According to Niche.com, Toledo Early College is now the number one magnet school in the state; but that's not all, Toledo Technology Academy (TTA) takes the number two spot for magnet schools in Ohio.
School leaders are excited about this ranking.
"I think that it's wonderful. Well-deserved recognition because the staff here builds relationships with our students," Toledo Technology Academy's senior director Susan Rowe-Finley said.
These rankings are based on curriculum and rigor, diversity, state report cards and college credit classes.
"I am excited, I am exuberant, I am so happy for our students and our staff," Toledo Early College principal Paulette Cole said.
They're not surprised, either.
Rowe-Finley says the staff and students work really hard to meet the school's standards of excellence.
"We demand a lot from our students. It's very rigorous, the curriculum is taught to the same standard as TPS but a lot of our curriculum is not the same curriculum," Rowe-Finley said.
Superintendent Romules Durant says the kids are successful because of how magnet schools operate.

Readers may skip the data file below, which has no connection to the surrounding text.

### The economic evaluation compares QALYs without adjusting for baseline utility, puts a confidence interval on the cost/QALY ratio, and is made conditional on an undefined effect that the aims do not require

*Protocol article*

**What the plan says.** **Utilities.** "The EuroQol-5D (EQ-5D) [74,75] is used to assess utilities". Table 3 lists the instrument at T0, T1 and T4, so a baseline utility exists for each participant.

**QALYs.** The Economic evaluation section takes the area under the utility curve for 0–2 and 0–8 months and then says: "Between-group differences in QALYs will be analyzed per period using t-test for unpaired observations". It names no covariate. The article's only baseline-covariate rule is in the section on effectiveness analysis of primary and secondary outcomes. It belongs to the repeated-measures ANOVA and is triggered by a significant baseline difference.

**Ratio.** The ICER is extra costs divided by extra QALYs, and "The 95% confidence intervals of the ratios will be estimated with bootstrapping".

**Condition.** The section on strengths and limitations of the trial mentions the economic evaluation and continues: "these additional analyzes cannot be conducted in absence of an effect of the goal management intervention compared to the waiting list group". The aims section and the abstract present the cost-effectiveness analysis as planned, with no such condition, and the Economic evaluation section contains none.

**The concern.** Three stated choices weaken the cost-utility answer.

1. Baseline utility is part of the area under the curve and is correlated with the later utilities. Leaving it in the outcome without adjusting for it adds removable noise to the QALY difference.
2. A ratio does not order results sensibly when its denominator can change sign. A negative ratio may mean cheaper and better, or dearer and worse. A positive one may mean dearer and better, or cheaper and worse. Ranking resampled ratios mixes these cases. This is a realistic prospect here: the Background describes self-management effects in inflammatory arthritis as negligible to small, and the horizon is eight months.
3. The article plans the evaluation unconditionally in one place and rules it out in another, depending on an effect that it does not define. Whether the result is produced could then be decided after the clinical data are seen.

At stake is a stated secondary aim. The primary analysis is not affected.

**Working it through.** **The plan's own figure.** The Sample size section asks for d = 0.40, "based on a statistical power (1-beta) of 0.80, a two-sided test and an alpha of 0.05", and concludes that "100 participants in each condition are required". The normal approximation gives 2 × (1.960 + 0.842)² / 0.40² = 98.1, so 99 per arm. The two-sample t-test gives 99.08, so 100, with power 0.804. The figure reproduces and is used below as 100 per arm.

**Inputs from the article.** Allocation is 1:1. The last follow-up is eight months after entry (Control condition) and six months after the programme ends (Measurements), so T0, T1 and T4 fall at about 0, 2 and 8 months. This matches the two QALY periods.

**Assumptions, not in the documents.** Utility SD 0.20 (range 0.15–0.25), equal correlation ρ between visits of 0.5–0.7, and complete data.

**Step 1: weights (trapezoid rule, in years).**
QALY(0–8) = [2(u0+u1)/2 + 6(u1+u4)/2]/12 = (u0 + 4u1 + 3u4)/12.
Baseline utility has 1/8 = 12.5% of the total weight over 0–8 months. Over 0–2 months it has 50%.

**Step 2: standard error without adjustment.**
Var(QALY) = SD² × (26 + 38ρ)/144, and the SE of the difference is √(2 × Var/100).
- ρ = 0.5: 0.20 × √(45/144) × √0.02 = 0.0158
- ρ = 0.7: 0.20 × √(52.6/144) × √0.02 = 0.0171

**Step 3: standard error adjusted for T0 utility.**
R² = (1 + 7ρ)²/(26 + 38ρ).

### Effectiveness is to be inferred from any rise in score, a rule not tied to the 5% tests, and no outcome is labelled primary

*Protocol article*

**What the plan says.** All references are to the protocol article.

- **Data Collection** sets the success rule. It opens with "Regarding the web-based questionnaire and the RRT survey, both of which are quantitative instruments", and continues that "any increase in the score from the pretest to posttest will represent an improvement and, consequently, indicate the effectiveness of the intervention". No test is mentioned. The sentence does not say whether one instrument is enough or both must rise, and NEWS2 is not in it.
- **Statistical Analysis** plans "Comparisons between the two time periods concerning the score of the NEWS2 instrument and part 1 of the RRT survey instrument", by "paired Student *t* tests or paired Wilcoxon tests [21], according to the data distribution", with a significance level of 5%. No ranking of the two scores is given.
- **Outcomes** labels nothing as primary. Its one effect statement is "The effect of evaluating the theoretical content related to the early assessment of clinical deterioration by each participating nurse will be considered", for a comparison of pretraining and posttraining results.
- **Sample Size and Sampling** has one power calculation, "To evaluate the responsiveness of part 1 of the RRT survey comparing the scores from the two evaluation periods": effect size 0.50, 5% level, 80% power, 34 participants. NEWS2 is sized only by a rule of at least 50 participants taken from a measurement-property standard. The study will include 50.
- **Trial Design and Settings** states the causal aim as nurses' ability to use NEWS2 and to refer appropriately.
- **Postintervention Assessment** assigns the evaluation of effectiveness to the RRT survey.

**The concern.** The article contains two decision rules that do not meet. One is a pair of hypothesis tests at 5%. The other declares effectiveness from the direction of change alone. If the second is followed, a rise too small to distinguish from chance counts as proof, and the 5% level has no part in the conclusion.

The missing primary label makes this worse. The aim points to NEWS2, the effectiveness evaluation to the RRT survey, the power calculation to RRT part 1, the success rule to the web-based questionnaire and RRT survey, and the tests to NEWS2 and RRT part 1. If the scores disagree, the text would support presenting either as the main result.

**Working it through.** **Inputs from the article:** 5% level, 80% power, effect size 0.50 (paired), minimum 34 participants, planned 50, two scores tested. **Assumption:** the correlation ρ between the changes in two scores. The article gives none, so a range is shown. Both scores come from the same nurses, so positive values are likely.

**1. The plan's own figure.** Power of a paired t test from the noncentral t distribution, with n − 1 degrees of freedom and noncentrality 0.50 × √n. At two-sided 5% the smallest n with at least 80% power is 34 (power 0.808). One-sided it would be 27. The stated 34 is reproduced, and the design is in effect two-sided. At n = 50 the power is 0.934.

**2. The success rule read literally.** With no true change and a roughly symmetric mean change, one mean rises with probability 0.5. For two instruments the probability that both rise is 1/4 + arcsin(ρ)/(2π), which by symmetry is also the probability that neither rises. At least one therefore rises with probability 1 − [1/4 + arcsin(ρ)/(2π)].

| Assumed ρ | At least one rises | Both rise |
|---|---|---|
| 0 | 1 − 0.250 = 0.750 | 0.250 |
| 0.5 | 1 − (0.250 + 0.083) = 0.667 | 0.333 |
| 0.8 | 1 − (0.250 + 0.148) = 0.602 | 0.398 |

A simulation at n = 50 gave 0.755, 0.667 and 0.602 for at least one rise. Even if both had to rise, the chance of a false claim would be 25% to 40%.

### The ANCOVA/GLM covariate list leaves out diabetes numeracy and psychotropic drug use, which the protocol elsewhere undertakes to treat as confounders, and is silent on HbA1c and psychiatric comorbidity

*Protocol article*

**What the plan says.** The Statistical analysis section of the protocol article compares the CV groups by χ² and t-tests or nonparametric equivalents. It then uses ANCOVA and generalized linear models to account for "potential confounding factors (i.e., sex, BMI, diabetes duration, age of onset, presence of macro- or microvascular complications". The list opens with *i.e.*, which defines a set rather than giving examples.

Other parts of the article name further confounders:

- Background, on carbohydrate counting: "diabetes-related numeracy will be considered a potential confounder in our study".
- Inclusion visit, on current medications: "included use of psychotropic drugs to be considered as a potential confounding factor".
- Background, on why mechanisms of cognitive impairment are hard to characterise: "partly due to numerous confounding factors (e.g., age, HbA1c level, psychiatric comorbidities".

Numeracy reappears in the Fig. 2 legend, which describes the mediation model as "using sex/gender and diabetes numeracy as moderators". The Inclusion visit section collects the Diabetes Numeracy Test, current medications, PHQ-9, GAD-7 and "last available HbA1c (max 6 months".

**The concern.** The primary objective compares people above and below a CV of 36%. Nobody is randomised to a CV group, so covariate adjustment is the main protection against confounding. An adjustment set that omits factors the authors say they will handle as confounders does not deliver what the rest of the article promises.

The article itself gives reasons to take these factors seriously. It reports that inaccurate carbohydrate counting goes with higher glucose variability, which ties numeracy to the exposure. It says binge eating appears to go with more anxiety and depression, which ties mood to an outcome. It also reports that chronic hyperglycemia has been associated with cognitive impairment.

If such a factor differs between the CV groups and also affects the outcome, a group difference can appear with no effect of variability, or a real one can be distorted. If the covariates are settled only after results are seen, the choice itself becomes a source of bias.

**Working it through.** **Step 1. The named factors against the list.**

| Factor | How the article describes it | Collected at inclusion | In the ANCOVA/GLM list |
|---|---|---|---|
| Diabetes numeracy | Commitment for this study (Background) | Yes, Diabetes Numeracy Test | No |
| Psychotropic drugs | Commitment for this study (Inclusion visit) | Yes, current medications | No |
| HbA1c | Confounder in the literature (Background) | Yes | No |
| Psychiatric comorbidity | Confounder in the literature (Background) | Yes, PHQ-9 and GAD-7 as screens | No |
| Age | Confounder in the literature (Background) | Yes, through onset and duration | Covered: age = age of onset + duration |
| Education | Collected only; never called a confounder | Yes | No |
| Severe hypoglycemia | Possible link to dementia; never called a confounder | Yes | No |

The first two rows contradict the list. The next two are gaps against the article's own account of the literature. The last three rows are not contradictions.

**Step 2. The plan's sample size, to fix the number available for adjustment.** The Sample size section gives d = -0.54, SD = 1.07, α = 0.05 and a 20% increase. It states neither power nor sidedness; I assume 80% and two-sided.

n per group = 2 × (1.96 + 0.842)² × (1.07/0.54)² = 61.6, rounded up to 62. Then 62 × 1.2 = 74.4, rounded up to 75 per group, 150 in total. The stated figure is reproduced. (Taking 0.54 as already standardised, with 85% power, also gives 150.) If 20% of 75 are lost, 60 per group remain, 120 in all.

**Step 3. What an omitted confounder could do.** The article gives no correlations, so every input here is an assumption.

Students do not have to live in the Toledo area to attend but do have to apply and be accepted into the program.
"I would say our magnet schools are our most diverse schools in the region. Kids are coming from rural areas, suburban areas and inner cities to come. That's the true value of education because diversity drives success," Durant said.
Because of that, he says the students have both academic and financial advantages by the time they are graduating, and that sets them apart from other schools in the region.
Durant says these rankings show all the hard work and investments into the district's magnet schools are paying off. He also says the ultimate goal is for all of the TPS magnet schools to be ranked on this list.